Paulsen,Louis – Morphy,Paul
USA, 1857

1. e4 e5 2.Nf3 Nc6 3.Nc3 Nf6 4.Bb5 Bc5 5.0–0 0–0 6.Nxe5

Q: What is Nxe5 aiming for?
A: This is a fork trick, used to get the better center in opening phase. A better example is 1. e4 e5 2. Nf3 Nc6 3.Nc3 Nf6 4.Bc4 Nxe4 5.Nxe4 d5 getting the material back with a nice game.

6…Re8 7.Nxc6

It would have been better to play 7.Nf3! Nxe4 8.Nxe4 Rxe4 9.d3 Re8 10.d4 when white develop with ease.

7…dxc6 8.Bc4 b5

Q: Instead of text move, is it advisable to take on e4?
A: No, because of 8…Nxe4? 9. Nxe4 Rxe4 10.Bxf7+ Kxf7 11.Qf3+ etc.

9.Be2

Q: Is Bb3 playable, with the same idea?
A: No, Black can generate very dangerous play against white’s queen with 9.Bb3? Bg4 10.Qe1 b4 11.Nd1 Nxe4.

9…Nxe4 10.Nxe4

10.Bf3 loses immediately to 10…Nxf2 11.Rxf2 Qd4 12.Ne4 (12.Qf1 Qxf2+ 13.Qxf2 Re1#) 12…Rxe4 13.Bxe4 Qxf2+ 14.Kh1 Bg4 15.Bf3 Re8–+, as given in Chessbase.

10…Rxe4 11.Bf3 Re6 12.c3?

Q: Why is c3 a bad move?
A: It allows Black to hinder White’s development. The course of the game shows why.

12…Qd3! 13.b4 Bb6 14.a4

In a cramp positions it is advisable to exchange a few pieces. 14.Re1 Rxe1+ 15.Qxe1 Bd7 16.Qf1 was better.

14…bxa4 15.Qxa4 Bd7

It is better to play 15… Bb7 in order to prevent exchange of queens.

16.Ra2?

16.Qa6 would have been better.

16…Rae8

With this move, Black clearly gets his pieces into superior positions.

17.Qa6 Qxf3!

The element of surprise. You can win the battle if you know where to fight.

18.gxf3 Rg6+ 19.Kh1 Bh3 20.Rd1 Bg2+ 21.Kg1 Bxf3+ 22.Kf1 Bg2+

Find the quicker way to finish than Bg2+.

23.Kg1

Now Be4 – leads to mate in 3
Bf3 – leads to mate in 4
Bh3 leads to mate in 5

23…Bh3+ 24.Kh1 Bxf2?

Still winning but far from delivering checkmate. Find a better continuation than this.

25.Qf1 Bxf1 26.Rxf1 Re2 27.Ra1 Rh6 28.d4 Be3

That pockets a rook. How?

Note: If you’ve get Chessbase, you can find this game with lots of detailed variations. But it is advisable to solve it at your own way!

0–1

Ashvin Chauhan

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Teaching Kids Through Classical Games (6)

It’s generally good advice to develop rapidly and castle early in the opening. If you fail to do so the consequences can be very costly. In a similar fashion, it is very useful to find a move which hinders the opponent’s smooth development, or keeps his king in the center. The following game illustrates this very well:

Schulten,John William – Morphy,Paul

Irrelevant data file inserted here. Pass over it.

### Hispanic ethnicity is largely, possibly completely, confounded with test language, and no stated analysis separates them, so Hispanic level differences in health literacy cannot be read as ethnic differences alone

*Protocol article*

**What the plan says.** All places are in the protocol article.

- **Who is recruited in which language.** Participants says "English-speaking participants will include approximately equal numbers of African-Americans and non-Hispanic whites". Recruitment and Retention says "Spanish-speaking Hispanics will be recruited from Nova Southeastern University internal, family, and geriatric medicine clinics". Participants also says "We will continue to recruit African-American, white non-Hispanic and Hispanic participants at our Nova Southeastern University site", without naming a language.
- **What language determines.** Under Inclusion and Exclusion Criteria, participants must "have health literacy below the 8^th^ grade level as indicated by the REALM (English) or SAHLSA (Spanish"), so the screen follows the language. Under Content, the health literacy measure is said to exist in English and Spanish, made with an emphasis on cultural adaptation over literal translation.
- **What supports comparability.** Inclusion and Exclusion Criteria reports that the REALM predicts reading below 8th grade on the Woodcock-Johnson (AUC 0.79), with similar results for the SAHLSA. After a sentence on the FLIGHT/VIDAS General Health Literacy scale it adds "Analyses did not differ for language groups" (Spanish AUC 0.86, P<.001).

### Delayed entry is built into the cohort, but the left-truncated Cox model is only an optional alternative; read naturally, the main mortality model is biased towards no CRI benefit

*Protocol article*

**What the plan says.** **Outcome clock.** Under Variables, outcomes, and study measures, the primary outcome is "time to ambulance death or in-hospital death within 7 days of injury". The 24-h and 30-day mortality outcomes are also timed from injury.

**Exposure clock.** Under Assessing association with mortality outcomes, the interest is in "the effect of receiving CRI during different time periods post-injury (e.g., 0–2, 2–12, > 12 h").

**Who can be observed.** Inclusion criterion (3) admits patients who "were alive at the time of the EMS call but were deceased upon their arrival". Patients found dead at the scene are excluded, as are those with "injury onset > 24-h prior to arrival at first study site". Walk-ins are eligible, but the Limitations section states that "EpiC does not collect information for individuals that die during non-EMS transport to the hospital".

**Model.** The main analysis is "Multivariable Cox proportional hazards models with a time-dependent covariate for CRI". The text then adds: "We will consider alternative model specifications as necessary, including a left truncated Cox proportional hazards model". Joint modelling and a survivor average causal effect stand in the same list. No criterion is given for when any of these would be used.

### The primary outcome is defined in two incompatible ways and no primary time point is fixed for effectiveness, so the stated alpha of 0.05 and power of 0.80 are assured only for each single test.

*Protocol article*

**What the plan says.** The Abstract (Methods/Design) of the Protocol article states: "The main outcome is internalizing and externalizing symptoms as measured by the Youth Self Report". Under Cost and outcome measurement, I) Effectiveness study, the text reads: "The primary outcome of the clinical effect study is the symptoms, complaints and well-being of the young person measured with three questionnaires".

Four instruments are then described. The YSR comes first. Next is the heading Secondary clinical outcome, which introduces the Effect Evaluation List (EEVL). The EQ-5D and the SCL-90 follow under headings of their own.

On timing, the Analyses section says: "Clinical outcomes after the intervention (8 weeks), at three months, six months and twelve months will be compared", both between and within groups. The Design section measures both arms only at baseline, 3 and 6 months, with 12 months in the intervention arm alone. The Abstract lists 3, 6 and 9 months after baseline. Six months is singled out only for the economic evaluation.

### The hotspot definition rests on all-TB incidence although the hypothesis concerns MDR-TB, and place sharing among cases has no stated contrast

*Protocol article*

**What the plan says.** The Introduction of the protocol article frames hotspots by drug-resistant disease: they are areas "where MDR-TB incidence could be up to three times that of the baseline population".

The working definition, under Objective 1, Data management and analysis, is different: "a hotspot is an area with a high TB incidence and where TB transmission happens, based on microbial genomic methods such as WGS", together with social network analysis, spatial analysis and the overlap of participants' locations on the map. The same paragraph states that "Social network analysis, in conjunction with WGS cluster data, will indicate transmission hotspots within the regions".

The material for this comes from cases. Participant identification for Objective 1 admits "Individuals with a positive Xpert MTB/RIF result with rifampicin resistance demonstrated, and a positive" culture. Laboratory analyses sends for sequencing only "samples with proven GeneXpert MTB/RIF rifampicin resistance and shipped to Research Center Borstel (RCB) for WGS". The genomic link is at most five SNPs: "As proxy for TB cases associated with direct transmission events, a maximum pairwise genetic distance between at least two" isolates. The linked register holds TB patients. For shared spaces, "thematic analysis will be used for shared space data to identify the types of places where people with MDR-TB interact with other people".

New York, 1857

1.e4 e5 2.f4 d5 3.exd5 e4 4.Nc3 Nf6 5.d3 Bb4 6.Bd2 e3

Q: Describe the logic behind this sacrifice.
A: It opens e file by force which can be used by black’s rook late in the game. Black is ready to castle on next move while white has not developed his king side pieces that creates major difference here.

7.Bxe3 0–0 8.Bd2

Trying to castle long is also not good idea, eg 8.Qd2 Nxd5 9.0–0–0 Bxc3 10.bxc3 leaves White’s queenside shattered.

8…Bxc3 9.bxc3

9.Bxc3 wouldn’t improve the position either as 9…Re8+ 10.Be2 Nxd5 11.Qd2 Bg4 12.0–0–0 Nxc3 13.bxc3 Be6

9…Re8+ 10.Be2 Bg4 11.c4 c6

Another pawn sac by Morphy in order to bring his knight(Undeveloped piece) into the game with attack.

12.dxc6?

12.d6 would be better as it prevents black’s knight from occupying the d4 square.

12…Nxc6 13.Kf1

13.Bc3 Nd4 14.Bxd4 Qxd4 15.Rb1 loses a piece by force. Now White has unpinned his bishop but the cost is very high. Find a move which wins the piece!

13…Rxe2!

It is often a good idea to exchange a pinned piece in order to take benefit from the pin.

14.Nxe2 Nd4 15.Qb1 Bxe2+ 16.Kf2?

16.Ke1 is better than the move played in the game, though it is lost anyway. Now the knight joins the attack with check.

16…Ng4+ 17.Kg1

Now Black just needs his queen in. Find the move!

17…Nf3+

This vacates d4 square for queen.

18.gxf3 Qd4+ 19.Kg2 Qf2+ 20.Kh3 Qxf3+

And Black mates in 3.

0–1

Ashvin Chauhan

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Teaching Kids Through Classical Games (5)

Meek,Alexander Beaufort – Morphy,Paul
1855

This game is ideal for explaining the general rules of openings.

1.e4 e5 2.Nf3 Nc6 3.d4 exd4 4.Bc4
This is a gambit. The reason behind playing gambit is to develop forces rapidly whilst on the other hand the opponent is investing a move to capture the material (usually a pawn).

Q: What are the general strategies to play against gambits?
A: In the opening players try to dominate the center so it is good to accept a center pawn rather than wing pawn. Another strategy could be to return the extra material at the right time.

4…Bc5 5.Ng5?!

A mistake, in the opening you should try to introduce a new piece into the battle with each move. By moving the same piece here white is losing control of the center too.

Q: How would you defend black’s position, with Ne5 or Nh6?
A: Nh6 is the right one as with this move you are defending with developing move whereas Ne5 is a mistake as you are moving same piece twice without any proper reason.

5…Nh6!

5…Ne5? 6.Nxf7 Nxf7 7.Bxf7+ Kxf7 8.Qh5+ g6 9.Qxc5(Position 1)

6.Nxf7? Nxf7 7.Bxf7+ Kxf7 8.Qh5+ g6 9.Qxc5 (Position 2)

Now compare position 1 with position 2.

Q: Which one is better for black?
A: Position 2. In position 1 your knight is still at g8 while in position 2 it is already been developed.

9…d6

Attacking the queen and therefore getting time to develop another piece on the next move.

10.Qb5 Re8!

Pressure on the center. In general it is good to place rook on files where opponent king or queen is placed.

11.Qb3+?

This move only helps Black. 0–0 was better instead.

11…d5

Using the fact that e4 pawn is pinned.

12.f3 Na5